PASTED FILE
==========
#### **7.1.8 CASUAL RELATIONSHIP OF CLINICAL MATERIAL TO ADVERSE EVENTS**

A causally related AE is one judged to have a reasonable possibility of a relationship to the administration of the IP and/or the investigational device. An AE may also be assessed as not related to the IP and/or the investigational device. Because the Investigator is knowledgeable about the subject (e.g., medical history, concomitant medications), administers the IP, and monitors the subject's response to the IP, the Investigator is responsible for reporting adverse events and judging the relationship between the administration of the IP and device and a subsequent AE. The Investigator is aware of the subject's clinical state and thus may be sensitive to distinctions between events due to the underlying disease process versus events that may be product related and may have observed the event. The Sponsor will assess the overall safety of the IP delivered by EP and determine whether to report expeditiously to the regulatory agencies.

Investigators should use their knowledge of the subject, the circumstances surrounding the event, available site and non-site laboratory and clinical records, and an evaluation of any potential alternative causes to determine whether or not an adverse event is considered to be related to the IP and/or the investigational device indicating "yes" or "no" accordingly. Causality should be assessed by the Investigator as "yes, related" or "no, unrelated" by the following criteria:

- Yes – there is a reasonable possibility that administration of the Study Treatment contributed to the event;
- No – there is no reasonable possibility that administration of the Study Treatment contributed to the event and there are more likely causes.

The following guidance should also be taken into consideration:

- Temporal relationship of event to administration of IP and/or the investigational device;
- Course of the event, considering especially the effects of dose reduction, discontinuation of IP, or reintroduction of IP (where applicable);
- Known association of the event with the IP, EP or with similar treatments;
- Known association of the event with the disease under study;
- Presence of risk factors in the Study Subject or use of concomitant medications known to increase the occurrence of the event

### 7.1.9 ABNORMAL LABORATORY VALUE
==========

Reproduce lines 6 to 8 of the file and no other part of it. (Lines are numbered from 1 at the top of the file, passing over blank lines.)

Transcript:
The following guidance should also be taken into consideration:

- Temporal relationship of event to administration of IP and/or the investigational device;
- Course of the event, considering especially the effects of dose reduction, discontinuation of IP, or reintroduction of IP (where applicable);